The performance evaluation of an algorithm is obtained by totaling the number of occurrences of each operation when running the algorithm. The performance of an algorithm is evaluated as a function of the input size n and is to be considered modulo a multiplicative constant.

The following notations are commonly use notations in performance analysis and used to characterize the complexity of an algorithm.

Θ-Notation (Same order)

This notation bounds a function to within constant factors. We say f(n) = Θ(g(n)) if there exist positive constants n0, c1 and c2 such that to the right of n0 the value of f(n) always lies between c1 g(n) and c2 g(n) inclusive.

In the set notation, we write as follows:

Θ(g(n)) = {f(n) : there exist positive constants c1, c1, and n0 such that 0 ≤ c1 g(n) ≤ f(n) ≤ c2 g(n) for all nn0}

We say that is g(n) an asymptotically tight bound for f(n). Graphically, for all values of n to the right of n0, the value of f(n) lies at or above c1 g(n) and at or below c2 g(n). In other words, for all nn0, the function f(n) is equal to g(n) to within a constant factor. We say that g(n) is an asymptotically tight bound for f(n).

In the set terminology, f(n) is said to be a member of the set Θ(g(n)) of functions. In other words, because O(g(n)) is a set, we could write

f(n) ∈ Θ(g(n))

to indicate that f(n) is a member of Θ(g(n)). Instead, we write

f(n) = Θ(g(n))

to express the same notation.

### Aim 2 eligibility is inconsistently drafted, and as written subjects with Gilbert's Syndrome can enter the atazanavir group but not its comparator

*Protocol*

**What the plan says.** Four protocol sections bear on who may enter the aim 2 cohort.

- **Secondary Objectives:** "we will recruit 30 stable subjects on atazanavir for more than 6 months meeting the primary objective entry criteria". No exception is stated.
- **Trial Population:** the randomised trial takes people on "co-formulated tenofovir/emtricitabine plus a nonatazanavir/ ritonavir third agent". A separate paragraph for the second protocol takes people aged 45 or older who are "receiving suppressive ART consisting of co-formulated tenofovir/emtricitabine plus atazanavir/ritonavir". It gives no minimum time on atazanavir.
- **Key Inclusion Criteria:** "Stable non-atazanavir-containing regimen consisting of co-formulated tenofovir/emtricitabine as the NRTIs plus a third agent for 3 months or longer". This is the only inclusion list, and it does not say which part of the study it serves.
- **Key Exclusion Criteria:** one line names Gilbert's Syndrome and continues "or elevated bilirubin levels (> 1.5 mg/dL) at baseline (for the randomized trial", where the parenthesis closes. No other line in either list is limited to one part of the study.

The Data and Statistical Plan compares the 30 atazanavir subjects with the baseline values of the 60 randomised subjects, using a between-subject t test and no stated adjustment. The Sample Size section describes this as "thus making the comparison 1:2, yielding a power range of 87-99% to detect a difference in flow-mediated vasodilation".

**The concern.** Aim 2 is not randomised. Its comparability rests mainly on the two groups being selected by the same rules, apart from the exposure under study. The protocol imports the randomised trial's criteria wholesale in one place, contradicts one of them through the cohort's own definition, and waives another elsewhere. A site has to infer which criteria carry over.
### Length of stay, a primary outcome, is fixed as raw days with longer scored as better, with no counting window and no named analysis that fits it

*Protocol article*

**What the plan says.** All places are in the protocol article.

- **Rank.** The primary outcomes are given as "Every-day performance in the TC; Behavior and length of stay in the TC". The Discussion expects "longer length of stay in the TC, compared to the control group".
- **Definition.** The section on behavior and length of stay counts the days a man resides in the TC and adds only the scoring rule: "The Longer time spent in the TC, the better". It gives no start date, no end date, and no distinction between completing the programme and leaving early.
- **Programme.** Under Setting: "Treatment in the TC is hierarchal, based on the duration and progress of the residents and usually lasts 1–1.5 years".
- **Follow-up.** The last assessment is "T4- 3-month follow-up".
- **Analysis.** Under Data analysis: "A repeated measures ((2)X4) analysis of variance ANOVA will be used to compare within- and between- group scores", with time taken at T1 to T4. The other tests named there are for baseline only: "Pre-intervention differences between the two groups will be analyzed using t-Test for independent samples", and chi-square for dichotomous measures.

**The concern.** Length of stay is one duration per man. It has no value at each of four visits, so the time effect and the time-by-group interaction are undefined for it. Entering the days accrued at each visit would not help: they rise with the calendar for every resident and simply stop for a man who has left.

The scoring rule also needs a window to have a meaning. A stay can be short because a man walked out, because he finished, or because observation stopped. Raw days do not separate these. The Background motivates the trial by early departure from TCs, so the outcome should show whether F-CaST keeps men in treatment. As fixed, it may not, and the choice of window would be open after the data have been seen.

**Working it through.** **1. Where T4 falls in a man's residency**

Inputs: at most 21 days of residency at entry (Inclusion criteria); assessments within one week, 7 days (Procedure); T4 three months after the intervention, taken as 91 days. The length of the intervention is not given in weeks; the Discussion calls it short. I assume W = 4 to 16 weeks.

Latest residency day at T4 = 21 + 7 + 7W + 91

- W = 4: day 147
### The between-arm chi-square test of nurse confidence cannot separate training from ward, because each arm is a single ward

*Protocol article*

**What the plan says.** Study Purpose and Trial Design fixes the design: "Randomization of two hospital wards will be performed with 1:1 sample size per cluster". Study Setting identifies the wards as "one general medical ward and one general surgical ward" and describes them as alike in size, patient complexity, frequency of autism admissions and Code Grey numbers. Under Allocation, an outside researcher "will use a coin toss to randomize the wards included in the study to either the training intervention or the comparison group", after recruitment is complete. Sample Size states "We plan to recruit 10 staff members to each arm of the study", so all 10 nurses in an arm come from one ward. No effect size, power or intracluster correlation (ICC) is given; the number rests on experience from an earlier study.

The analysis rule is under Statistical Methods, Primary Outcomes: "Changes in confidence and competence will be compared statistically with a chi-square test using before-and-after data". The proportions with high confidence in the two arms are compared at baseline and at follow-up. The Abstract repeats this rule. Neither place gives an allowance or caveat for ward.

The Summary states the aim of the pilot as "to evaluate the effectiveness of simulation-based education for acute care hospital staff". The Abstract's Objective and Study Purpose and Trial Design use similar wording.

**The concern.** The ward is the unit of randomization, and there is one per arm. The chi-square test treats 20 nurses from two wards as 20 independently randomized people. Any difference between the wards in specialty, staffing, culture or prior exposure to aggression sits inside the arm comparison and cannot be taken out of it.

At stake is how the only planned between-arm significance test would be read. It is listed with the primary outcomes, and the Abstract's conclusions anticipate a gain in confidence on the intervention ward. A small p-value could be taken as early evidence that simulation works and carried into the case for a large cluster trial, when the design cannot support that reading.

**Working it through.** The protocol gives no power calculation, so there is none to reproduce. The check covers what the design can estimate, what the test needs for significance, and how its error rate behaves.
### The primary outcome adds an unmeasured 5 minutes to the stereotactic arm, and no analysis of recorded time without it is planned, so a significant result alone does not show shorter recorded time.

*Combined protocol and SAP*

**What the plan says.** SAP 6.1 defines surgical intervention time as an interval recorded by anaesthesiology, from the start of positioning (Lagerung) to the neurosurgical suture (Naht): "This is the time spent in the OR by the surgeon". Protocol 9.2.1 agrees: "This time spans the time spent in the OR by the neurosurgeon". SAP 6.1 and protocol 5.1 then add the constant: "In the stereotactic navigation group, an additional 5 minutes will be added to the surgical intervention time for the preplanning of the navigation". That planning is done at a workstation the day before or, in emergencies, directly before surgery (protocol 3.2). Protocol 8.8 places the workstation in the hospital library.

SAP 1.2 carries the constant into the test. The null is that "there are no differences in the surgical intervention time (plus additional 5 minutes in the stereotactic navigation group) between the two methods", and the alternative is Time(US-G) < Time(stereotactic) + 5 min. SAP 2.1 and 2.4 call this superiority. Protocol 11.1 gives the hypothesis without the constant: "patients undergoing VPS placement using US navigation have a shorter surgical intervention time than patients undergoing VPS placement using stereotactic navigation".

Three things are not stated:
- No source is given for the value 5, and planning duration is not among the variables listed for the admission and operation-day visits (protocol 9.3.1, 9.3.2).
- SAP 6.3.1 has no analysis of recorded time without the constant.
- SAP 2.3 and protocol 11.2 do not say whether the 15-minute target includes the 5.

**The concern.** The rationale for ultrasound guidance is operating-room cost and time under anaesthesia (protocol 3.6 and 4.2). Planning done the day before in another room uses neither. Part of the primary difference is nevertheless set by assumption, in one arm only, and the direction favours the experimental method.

Historically, this notation is "f(n) = Θ(g(n))" although the idea that f(n) is equal to something called Θ(g(n)) is misleading.

Example: n2/2 − 2n = (n2), with c1 = 1/4, c2 = 1/2, and n0 = 8.

Ο-Notation (Upper Bound)

This notation gives an upper bound for a function to within a constant factor. We write f(n) = O(g(n)) if there are positive constants n0 and c such that to the right of n0, the value of f(n) always lies on or below c g(n).

In the set notation, we write as follows: For a given function g(n), the set of functions

Ο(g(n)) = {f(n): there exist positive constants c and n0 such that 0 ≤ f(n) ≤ c g(n) for all n n0}

We say that the function g(n) is an asymptotic upper bound for the function f(n). We use Ο-notation to give an upper bound on a function, to within a constant factor. Graphically, for all values of n to the right of n0, the value of the function f(n) is on or below g(n). We write f(n) = O(g(n)) to indicate that a function f(n) is a member of the set Ο(g(n)) i.e.

f(n) ∈ Ο(g(n))

Note that f(n) = Θ(g(n)) implies f(n) = Ο(g(n)), since Θ-notation is a stronger notation than Ο-notation.

Example: 2n2 = Ο(n3), with c = 1 and n0 = 2.

Equivalently, we may also define f is of order g as follows:

If f(n) and g(n) are functions defined on the positive integers, then f(n) is Ο(g(n)) if and only if there is a c > 0 and an n0 > 0 such that

| f(n) | ≤ | g(n) | for all nn0

Historical Note: The notation was introduced in 1892 by the German mathematician Paul Bachman.